The PEOPLE of the State of New York, Respondent, v. Andrew L. BROWN, Appellant.
Appeal from a judgment of the County Court of Broome County (Cawley Jr., J.), rendered February 2, 2015, convicting defendant upon his plea of guilty of the crime of robbery in the second degree.
Defendant pleaded guilty as charged to robbery in the second degree. Prior to sentencing, he moved to withdraw his plea. County Court denied the motion without a hearing and thereafter sentenced defendant, as a second felony offender, to the agreed-upon prison term of five years, to be followed by five years of postrelease supervision. Defendant now appeals and we affirm.
We reject defendant's contention that County Court erred in denying his request for substitute counsel. Defendant initially asked for new counsel at a postindictment appearance and County Court granted the request. At subsequent appearances following the substitution of counsel, new counsel raised concerns regarding being able to communicate with defendant and defendant again requested a substitution of counsel. Defendant informed County Court that the rift with counsel centered around defendant's belief that he had an affirmative defense to the crime of robbery in the first degree and requested that counsel pursue such a defense with motions and by providing him with certain written legal materials that support such defense. County Court fully explained that defendant was not charged with that crime so any actions in defense to that charge would be frivolous and, citing counsel's experience and capability, denied the request on the ground that defendant had not proffered good cause to justify another substitution of counsel.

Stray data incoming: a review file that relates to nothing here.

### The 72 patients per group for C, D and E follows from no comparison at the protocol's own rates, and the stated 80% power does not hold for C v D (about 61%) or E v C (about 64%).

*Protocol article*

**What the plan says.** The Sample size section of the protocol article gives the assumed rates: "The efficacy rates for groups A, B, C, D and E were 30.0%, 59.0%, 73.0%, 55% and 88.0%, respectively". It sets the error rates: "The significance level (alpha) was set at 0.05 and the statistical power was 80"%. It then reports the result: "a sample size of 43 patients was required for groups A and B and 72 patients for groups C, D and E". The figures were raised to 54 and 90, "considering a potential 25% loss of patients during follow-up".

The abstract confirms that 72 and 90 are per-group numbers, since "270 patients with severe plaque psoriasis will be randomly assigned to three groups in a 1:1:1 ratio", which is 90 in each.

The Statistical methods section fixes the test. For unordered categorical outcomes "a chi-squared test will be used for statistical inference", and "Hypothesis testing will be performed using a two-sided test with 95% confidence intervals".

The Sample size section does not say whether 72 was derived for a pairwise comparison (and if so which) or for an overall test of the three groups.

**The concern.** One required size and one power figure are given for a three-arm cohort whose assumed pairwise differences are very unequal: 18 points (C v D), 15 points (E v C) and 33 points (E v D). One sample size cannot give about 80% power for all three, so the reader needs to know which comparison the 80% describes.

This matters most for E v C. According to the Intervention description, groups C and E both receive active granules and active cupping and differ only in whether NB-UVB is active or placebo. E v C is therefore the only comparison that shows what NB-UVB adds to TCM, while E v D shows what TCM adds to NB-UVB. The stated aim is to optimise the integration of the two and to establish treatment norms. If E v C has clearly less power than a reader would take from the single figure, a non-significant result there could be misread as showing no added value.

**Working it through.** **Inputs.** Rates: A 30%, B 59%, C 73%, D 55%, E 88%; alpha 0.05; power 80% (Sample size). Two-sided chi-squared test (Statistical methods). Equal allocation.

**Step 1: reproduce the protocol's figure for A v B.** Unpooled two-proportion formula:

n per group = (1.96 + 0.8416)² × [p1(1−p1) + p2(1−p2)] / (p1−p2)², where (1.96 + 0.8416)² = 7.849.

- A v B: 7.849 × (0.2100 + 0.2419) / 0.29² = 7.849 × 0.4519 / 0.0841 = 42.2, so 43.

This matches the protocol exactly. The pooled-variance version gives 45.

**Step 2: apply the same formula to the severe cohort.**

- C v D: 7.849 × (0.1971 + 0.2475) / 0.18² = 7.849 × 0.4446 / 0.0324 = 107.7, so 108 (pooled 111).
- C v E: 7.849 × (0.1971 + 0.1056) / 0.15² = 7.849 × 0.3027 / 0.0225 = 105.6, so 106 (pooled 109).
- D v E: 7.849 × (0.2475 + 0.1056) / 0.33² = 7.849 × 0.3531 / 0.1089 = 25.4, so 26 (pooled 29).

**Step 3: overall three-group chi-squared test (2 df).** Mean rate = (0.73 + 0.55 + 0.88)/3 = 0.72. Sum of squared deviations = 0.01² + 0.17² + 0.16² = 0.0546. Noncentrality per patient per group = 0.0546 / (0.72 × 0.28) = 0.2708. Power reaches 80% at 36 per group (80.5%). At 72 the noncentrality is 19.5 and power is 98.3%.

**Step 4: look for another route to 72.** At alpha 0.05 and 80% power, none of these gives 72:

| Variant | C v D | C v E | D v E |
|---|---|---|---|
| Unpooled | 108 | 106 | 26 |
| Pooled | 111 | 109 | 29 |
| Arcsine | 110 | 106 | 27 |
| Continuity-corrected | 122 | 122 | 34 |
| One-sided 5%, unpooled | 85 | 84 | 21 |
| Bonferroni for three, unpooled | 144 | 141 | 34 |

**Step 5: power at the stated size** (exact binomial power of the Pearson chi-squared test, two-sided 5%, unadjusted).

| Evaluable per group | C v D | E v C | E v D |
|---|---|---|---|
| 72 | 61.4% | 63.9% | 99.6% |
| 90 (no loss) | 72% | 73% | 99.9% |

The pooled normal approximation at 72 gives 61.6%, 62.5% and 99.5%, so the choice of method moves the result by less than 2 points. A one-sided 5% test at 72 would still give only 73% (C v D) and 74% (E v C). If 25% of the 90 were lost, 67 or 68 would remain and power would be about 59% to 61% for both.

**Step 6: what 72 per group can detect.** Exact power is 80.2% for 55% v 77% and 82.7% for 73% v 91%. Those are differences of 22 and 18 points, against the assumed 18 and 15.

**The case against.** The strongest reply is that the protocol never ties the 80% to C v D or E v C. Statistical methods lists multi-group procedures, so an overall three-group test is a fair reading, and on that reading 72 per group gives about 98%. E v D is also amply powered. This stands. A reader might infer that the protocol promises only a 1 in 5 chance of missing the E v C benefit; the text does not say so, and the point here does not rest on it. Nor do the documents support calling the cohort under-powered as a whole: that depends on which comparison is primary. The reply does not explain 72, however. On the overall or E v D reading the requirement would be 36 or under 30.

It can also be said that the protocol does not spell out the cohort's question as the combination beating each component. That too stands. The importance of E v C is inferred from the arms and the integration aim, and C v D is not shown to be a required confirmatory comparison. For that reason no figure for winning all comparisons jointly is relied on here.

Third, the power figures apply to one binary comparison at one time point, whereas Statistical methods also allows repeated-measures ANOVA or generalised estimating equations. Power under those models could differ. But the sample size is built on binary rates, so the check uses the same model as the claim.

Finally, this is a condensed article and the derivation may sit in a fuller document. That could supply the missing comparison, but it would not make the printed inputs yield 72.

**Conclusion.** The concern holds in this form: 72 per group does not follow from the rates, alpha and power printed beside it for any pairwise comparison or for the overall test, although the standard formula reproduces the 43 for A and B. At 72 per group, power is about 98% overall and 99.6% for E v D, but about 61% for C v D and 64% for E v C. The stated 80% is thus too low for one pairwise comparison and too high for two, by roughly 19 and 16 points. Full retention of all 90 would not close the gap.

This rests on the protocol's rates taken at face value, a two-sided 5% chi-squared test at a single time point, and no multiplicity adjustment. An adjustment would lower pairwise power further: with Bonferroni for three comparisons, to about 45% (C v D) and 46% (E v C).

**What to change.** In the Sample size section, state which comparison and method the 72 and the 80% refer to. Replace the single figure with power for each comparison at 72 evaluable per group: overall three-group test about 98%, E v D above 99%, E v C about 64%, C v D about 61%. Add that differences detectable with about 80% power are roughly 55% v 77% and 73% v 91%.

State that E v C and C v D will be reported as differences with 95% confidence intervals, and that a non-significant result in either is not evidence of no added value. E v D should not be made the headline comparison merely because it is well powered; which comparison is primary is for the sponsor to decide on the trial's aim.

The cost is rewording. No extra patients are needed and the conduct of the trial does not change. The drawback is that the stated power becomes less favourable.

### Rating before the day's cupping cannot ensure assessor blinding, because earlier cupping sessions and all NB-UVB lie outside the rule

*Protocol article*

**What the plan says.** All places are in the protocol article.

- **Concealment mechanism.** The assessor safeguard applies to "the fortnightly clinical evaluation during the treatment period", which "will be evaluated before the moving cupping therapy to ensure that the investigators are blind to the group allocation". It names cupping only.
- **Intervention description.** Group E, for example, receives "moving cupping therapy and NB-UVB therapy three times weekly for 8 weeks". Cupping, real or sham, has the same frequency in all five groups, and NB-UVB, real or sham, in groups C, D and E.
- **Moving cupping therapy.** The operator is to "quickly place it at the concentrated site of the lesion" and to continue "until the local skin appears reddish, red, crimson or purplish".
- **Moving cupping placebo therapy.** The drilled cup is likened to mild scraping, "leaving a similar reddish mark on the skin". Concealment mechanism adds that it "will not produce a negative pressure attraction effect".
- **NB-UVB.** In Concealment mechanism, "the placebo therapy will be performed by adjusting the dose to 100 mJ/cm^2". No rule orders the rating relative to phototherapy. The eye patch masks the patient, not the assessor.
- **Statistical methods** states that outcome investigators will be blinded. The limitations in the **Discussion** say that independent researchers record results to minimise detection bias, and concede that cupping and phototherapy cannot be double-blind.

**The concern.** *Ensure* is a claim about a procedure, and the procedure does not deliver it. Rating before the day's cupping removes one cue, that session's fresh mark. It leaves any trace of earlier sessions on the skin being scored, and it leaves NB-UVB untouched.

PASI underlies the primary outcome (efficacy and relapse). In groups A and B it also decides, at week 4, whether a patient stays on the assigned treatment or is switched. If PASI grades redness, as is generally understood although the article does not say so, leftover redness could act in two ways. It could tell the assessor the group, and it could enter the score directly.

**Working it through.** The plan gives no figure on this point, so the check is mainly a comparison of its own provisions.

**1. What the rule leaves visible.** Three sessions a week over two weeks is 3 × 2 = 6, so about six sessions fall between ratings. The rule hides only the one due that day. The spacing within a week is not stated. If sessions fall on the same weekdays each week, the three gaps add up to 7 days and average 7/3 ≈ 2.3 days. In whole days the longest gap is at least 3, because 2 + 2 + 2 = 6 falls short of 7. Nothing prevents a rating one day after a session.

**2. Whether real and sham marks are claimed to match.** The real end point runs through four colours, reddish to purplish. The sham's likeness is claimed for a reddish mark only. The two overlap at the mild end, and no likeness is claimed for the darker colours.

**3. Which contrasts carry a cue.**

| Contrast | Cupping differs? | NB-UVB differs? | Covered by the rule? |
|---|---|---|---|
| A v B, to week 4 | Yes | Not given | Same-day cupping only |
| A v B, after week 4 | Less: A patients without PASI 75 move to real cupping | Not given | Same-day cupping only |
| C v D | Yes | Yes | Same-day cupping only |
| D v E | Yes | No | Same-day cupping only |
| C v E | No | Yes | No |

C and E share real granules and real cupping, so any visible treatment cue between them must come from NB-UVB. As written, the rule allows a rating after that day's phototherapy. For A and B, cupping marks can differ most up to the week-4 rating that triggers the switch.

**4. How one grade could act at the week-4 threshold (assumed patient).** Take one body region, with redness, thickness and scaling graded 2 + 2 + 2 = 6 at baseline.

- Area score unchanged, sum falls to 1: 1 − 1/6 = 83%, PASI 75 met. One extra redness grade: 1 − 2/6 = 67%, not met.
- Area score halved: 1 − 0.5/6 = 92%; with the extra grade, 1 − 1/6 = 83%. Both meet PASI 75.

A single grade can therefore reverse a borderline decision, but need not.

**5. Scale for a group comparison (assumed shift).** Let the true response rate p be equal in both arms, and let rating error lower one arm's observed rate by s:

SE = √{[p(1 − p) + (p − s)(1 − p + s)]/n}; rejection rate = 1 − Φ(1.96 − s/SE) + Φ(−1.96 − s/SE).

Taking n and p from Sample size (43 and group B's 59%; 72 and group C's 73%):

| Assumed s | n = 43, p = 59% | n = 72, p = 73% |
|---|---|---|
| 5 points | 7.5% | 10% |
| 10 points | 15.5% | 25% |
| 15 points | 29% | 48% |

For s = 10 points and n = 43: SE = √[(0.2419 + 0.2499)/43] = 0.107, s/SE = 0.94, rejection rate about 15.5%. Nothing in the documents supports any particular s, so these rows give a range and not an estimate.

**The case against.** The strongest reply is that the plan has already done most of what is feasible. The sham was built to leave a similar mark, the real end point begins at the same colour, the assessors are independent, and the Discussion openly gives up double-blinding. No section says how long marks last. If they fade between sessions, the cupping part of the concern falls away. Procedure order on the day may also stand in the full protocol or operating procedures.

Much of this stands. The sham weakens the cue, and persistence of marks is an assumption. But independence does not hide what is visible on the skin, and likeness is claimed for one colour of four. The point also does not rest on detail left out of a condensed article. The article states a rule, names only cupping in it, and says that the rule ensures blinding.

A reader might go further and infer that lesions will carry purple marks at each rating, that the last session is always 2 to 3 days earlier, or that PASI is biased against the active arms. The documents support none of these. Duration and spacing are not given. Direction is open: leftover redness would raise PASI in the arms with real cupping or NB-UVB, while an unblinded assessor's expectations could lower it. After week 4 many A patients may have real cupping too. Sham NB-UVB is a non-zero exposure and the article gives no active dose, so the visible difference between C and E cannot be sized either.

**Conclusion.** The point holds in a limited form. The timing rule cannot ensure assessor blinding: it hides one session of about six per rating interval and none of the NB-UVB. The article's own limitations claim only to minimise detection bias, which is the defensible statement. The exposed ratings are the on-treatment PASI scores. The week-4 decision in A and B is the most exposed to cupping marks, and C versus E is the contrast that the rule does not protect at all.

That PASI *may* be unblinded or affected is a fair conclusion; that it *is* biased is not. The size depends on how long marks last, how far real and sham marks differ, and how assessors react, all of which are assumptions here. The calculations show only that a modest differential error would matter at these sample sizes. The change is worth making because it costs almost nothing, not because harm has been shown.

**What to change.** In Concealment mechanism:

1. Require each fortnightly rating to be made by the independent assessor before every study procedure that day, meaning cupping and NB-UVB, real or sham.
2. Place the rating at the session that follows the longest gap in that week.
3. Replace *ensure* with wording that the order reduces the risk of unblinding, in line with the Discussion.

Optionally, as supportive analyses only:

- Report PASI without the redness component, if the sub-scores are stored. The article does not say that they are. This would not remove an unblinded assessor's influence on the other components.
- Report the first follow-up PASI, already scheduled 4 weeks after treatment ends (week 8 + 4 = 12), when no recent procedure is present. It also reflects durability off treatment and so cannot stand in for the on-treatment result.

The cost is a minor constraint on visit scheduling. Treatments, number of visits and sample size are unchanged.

The right to representation by counsel “does not encompass a right to appointment of successive lawyers at [the] defendant's option,” but “the right to be represented by counsel of one's choosing is a valued one, and a defendant may be entitled to new assigned counsel upon showing good cause for a substitution, such as a conflict of interest or other irreconcilable conflict with counsel” (People v. Sides, 75 N.Y.2d 822, 824  [internal quotation marks and citation omitted]; see People v. Gutek, 151 AD3d 1281, 1282  ). “Good cause determinations are necessarily case-specific and therefore fall within the discretion of the trial court” (People v. Linares, 2 NY3d 507, 510  [internal quotation marks and citation omitted]; see People v. Smith, 18 NY3d 588, 592 ; People v. Toledo, 144 AD3d 1332, 1333–1334 , lv denied 29 NY3d 1001  ). Among the factors that County Court may assess when considering the substitution of counsel is “whether present counsel is reasonably likely to afford a defendant effective assistance” (People v. Smith, 18 NY3d at 592 [internal quotation marks and citation omitted] ). Here, defendant's claims regarding counsel's failure to pursue a potential defense to an uncharged crime does not establish good cause for substitution of counsel. Further, defendant did not demonstrate that the communication problems between himself and counsel amounted to an irreconcilable conflict warranting substitution. Accordingly, County Court's denial of defendant's request for new counsel was not an abuse of discretion (see People v. Smith, 18 NY3d at 593; People v. Linares, 2 NY3d at 511; People v. Breedlove, 61 AD3d 1120, 1121 , lv denied 12 NY3d 913  ).